British Columbia

Vancouver rally points to housing crisis

Housing advocates called for a national housing policy during a rally and federal all-candidates meeting on housing and poverty in Vancouver Saturday.

Advocates called for a national housing policy during a rally and federal all-candidates meeting on housing and poverty in Vancouver Saturday.

The event was part of a provincewide "Stand for housing" campaign, in which advocates in communities throughout B.C. staged protests to call attention to what they say is a housing crisis in Canada.

In Vancouver, advocates from the Citywide Housing Coalition, Streams of Justice and Community Advocates for Little Mountain lined the sidewalks at Main Street and 36th Avenue in the hopes of making their voices heard.

"We're here because we don't have a national housing program," said Wendy Pedersen with the Citywide Housing Coalition. "It's shocking. It's disrespectful. It's beyond belief."

"I think you and I have to pressure the politicians and have to get it onto the agenda," said one protester, Ray Norgren.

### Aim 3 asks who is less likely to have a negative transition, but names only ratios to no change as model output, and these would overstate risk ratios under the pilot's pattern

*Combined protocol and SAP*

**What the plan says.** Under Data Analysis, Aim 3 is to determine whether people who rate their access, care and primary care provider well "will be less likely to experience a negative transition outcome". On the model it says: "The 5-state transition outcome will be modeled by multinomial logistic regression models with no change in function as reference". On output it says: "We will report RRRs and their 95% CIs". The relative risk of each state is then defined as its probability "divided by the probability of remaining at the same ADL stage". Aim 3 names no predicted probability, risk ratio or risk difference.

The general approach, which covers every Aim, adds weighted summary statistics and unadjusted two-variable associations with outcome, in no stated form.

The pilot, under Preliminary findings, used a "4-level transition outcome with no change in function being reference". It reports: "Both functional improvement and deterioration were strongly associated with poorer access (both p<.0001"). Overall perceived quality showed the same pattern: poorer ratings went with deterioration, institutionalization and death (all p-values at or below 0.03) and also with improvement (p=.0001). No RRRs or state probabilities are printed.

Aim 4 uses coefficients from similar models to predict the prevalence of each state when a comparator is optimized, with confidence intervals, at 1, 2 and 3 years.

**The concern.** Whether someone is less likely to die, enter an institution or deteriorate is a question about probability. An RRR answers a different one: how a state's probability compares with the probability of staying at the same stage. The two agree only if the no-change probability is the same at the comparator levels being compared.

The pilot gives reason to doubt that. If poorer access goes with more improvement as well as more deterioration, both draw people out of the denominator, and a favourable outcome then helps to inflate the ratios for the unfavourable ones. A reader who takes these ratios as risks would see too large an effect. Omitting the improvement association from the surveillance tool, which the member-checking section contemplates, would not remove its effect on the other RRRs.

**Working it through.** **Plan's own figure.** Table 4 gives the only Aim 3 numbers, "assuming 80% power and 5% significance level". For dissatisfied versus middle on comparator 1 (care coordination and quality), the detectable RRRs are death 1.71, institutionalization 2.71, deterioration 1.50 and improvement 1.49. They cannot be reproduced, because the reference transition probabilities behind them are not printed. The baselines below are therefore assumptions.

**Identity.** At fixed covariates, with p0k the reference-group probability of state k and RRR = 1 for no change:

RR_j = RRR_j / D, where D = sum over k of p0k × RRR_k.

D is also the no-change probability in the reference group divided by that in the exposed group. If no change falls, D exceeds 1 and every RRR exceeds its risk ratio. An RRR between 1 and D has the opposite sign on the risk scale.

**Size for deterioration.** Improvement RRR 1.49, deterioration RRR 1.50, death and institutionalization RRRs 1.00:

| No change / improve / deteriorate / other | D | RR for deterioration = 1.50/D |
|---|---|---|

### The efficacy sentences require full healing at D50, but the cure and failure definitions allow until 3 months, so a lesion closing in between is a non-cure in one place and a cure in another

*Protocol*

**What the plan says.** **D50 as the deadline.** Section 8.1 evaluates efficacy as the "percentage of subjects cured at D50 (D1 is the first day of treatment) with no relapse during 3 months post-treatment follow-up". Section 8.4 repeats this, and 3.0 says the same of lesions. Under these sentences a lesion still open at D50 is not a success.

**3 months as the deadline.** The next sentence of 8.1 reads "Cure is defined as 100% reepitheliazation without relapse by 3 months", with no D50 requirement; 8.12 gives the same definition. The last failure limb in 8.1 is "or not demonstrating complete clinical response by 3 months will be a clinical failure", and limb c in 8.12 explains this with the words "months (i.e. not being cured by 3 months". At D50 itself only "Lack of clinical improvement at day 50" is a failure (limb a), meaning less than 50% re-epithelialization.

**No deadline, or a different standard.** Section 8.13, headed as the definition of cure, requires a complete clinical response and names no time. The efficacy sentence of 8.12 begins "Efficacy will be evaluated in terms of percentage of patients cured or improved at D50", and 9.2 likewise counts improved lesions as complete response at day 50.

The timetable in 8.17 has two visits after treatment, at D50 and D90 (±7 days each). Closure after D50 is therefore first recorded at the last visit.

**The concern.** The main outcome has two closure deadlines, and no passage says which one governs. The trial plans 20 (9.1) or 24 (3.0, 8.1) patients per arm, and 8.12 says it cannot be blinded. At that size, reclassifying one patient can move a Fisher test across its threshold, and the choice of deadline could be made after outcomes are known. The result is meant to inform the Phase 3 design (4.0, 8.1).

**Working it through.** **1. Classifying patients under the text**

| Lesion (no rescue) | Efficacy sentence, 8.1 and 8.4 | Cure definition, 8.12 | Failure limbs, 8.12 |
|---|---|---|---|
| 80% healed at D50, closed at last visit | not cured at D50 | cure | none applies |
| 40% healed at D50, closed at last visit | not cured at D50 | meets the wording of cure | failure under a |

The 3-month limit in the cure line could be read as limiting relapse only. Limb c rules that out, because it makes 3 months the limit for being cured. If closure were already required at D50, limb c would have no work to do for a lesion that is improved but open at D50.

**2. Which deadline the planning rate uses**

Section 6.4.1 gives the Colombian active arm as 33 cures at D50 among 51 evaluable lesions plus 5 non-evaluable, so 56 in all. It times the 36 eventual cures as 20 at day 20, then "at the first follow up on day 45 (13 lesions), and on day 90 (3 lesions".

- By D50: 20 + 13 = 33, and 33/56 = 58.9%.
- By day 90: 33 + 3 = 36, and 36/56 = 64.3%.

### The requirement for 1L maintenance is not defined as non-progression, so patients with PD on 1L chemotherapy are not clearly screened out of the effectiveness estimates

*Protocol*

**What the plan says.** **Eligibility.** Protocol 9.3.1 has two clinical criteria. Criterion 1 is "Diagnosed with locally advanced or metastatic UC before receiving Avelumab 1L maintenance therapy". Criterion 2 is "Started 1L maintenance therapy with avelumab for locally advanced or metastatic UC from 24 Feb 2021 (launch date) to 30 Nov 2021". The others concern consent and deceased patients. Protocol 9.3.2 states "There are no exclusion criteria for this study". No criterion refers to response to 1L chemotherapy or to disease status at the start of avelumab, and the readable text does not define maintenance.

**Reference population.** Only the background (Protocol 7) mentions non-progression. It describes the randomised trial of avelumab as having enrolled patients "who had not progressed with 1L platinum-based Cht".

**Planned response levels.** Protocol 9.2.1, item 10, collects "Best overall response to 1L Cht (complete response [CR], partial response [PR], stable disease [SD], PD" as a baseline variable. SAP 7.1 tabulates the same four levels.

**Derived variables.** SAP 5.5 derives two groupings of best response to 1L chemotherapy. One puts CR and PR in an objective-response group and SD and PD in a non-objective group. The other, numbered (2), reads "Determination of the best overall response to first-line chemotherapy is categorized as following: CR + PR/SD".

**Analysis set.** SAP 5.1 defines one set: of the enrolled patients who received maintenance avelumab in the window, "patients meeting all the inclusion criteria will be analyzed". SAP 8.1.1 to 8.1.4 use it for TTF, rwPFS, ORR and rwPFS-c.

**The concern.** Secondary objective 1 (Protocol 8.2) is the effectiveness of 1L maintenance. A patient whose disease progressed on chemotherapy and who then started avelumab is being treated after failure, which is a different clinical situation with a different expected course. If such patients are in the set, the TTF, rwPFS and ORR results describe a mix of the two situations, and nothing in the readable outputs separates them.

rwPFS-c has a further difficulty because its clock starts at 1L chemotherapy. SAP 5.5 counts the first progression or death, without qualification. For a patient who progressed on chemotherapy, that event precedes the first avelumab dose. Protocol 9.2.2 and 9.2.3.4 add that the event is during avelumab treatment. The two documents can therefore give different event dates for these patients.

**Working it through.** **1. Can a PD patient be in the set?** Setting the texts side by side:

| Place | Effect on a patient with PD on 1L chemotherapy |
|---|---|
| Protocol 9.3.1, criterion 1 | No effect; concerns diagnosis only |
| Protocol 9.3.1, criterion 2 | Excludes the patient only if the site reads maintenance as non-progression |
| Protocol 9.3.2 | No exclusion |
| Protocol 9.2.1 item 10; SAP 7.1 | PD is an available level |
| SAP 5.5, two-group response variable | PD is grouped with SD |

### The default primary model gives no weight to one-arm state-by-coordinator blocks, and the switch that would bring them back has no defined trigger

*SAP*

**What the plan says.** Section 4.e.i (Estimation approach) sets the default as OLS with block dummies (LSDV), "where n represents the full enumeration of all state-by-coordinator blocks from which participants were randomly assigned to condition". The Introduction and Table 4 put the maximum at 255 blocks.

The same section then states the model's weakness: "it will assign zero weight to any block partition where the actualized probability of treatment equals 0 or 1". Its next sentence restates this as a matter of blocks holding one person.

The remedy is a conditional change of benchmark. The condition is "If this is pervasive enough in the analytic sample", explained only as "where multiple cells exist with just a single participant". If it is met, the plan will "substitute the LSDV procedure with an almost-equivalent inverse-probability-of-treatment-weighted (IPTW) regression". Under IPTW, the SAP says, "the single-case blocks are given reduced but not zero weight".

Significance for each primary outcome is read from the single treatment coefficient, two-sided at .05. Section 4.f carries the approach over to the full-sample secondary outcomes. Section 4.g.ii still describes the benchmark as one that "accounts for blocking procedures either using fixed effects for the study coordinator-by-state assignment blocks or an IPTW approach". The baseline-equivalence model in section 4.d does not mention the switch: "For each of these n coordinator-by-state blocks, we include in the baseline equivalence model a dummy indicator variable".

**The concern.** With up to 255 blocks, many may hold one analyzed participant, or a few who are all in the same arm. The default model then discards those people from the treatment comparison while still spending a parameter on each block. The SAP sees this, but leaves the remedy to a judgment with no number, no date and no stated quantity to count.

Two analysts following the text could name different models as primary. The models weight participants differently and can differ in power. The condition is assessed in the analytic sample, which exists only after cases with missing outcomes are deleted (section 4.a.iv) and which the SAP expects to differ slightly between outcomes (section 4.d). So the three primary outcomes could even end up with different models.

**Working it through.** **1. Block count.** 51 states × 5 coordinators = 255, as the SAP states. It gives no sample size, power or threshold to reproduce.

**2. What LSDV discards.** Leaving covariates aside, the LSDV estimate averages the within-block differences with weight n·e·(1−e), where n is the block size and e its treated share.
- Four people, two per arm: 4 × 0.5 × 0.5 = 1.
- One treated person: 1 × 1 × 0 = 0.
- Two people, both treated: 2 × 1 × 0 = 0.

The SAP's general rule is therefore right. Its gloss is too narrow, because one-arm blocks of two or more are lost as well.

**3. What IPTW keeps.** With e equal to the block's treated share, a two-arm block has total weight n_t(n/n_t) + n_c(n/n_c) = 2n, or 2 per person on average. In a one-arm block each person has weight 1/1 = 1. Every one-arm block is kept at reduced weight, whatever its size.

With the federal election less than two weeks away, most politicians were eager to tell voters how their parties will deal with the issues of poverty and homelessness.

"I can tell you right now it's an important core of the Liberal platform," said Hedy Fry, the Liberal candidate for Vancouver-Centre. "As a Liberal and as a person who grew up in social housing, I know that housing is fundamental to everyone's ability to live a dignified life."

Adrienne Carr, the Green party candidate for Vancouver-Centre, said she took her party leader, Elizabeth May, to the Downtown Eastside to highlight the housing and poverty issues there.

"Only by putting this issue in the public face and putting attention on it are we going to get action," Carr said.

Don Davies, the NDP candidate for Vancouver-Kingsway, said housing needed to be addressed in this federal election.

"It's not an issue. It's a crisis facing Canadian housing …Canada has one of the lowest rates of social housing in the developed world."

The Conservatives were the only party missing from Saturday's rally. Lorne Mayencourt, the party's candidate for Vancouver-Centre, cancelled his appearance less than 24 hours before the rally.

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